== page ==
The other matter which the hon. Member raised was Clause 59. He criticised the Clause—as he did on Second Reading—in particular, because it refers to the date, 1st January, 1965. After all, the task of a Consolidation Bill is to consolidate the law and, in this case, it is simply consolidating the law as it was passed by Parliament under the last Government in 1964. The 1964 Act made certain considerable changes in the law regarding hire purchase and, of course, there had to be a date when those changes came into operation.

The date which is set out in the 1964 Statute is 1st January, 1965. There is nothing novel about this. For contracts before 1965, the law is the law as it then existed. After 1st January, 1965, the law governing hire purchase is the law as it is set out in the Act of 1964 and as it is consolidated in this Act. That is a perfectly natural and logical distinction. Therefore, I respectfully suggest that there is no substance whatever in the hon. Gentleman's criticisms.

Mr. Graham Page

The Solicitor-General has referred to an undertaking given by the then Government on the passing of the 1964 Act. I am sure that, had those who gave the undertaking—particularly the right hon. Gentleman who gave the undertaking—had the conduct of the Consolidation Bill he would have seen that it really did consolidate the law relating to hire-purchase agreements, and not only part of the law. He would have provided for a proper consolidation Bill. The hon. and learned Gentleman said that I was complaining of an offence by the Joint Committee. Not at all. The Joint Committee is not charged with reporting to the House what is not being consolidated. It is for this Committee of the House to consider that. This Committee is entitled to consider the subjects which are being consolidated and which ought to be consolidated under the long title of the Bill.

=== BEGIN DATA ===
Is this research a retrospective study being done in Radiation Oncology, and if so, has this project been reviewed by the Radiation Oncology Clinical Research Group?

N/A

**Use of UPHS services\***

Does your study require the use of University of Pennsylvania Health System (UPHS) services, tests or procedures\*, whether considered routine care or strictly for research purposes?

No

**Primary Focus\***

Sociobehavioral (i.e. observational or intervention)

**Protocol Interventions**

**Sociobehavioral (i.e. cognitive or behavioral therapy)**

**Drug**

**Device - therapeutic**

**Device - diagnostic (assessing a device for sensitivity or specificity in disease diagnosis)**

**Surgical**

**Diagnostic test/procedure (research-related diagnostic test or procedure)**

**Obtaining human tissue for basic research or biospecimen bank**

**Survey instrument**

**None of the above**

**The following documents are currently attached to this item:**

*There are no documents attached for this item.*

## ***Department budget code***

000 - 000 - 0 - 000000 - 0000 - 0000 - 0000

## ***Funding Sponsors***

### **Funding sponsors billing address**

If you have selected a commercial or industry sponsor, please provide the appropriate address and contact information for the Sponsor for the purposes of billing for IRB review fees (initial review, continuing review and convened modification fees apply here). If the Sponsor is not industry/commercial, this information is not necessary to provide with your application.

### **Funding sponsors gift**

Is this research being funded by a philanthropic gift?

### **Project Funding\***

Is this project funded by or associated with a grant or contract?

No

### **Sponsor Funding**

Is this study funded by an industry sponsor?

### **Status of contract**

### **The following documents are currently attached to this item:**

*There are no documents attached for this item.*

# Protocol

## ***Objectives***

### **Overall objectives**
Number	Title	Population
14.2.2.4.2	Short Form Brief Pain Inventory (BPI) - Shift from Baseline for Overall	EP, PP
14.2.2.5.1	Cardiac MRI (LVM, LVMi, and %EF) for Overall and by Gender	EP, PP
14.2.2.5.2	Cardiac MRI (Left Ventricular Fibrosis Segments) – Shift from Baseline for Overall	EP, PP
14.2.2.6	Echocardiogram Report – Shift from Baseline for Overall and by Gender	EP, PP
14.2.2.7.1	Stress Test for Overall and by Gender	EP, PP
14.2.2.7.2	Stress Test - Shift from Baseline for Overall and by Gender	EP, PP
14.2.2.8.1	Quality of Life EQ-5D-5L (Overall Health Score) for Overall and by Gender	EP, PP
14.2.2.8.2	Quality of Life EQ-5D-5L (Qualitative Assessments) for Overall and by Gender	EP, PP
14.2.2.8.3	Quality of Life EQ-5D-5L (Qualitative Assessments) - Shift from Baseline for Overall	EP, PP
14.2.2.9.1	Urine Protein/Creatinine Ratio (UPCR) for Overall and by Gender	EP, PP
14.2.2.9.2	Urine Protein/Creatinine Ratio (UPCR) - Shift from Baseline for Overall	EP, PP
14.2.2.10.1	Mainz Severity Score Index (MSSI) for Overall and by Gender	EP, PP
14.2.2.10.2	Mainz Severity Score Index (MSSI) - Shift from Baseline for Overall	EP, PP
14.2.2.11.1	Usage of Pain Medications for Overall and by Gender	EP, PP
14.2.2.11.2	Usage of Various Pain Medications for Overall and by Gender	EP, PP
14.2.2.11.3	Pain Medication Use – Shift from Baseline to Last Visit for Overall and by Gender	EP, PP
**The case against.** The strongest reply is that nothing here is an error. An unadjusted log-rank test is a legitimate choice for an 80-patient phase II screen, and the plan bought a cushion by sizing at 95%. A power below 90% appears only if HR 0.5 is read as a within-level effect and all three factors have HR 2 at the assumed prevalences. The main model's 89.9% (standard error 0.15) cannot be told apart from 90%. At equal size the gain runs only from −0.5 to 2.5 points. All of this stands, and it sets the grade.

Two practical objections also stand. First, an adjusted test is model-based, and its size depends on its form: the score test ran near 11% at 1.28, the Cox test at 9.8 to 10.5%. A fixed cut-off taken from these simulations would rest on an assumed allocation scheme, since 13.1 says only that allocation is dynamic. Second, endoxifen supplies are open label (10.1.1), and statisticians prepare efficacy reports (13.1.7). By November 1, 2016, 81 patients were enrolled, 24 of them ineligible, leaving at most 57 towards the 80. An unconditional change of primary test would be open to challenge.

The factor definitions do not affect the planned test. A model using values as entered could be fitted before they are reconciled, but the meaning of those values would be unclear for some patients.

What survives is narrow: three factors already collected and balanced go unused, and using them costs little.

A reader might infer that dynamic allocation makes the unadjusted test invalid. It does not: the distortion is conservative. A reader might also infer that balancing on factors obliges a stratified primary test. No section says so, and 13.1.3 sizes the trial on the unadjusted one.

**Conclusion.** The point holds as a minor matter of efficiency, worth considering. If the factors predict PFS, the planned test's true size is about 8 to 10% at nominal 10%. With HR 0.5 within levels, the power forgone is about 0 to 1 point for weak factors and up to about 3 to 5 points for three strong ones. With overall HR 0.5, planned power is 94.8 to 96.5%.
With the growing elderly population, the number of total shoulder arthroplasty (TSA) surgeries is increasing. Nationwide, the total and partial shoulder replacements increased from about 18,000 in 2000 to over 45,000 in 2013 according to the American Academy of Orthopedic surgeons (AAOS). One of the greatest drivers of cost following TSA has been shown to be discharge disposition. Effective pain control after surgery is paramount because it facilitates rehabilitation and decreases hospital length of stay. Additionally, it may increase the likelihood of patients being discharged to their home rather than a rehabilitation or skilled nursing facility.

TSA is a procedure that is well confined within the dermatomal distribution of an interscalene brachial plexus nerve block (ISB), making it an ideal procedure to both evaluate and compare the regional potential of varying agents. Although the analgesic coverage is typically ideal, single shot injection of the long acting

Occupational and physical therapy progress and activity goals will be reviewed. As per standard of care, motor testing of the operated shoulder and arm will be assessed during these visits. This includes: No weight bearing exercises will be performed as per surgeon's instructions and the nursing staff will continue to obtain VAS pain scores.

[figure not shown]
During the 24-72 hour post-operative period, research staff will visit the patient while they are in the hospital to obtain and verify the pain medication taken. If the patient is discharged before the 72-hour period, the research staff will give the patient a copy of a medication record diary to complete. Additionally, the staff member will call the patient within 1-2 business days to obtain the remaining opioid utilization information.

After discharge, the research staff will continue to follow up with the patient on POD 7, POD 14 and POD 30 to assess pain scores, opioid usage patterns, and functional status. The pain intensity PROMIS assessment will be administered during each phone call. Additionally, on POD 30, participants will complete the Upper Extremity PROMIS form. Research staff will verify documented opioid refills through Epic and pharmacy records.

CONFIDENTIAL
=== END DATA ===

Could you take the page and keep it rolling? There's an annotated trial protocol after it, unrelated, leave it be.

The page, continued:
The hon. and learned Gentleman explained that the consolidation is intended to be only one relating to the contractual rights between the parties, but anyone reading the Long Title and the Short Title of the Bill might assume—I think, correctly—that it deals with hire purchase law as a whole, that it consolidates hire-purchase law. This is why I say that the Bill is misleading in calling itself a Consolidation Bill and not consolidating the whole of the law.

As the Solicitor-General said, the task of a consolidation committee is to consolidate the law, but what it has done in this case is to consolidate only that law relating to agreements entered into on or after the 1st January, 1965. That is my complaint about it. It only consolidates the law relating to certain agreements, and it is thereby misleading to the public in that it does not by means of Schedules, which are common in Consolidation Bills, deal with the obsolescent law relating to previous agreements. I still think that the Clause is a blot on a Consolidation Bill.

Question put and agreed to.

Clause ordered to stand part of the Bill.

Clauses 60 to 62 ordered to stand part of the Bill.

Schedules agreed to.

Bill reported, without Amendment; read the Third time and passed, without Amendment.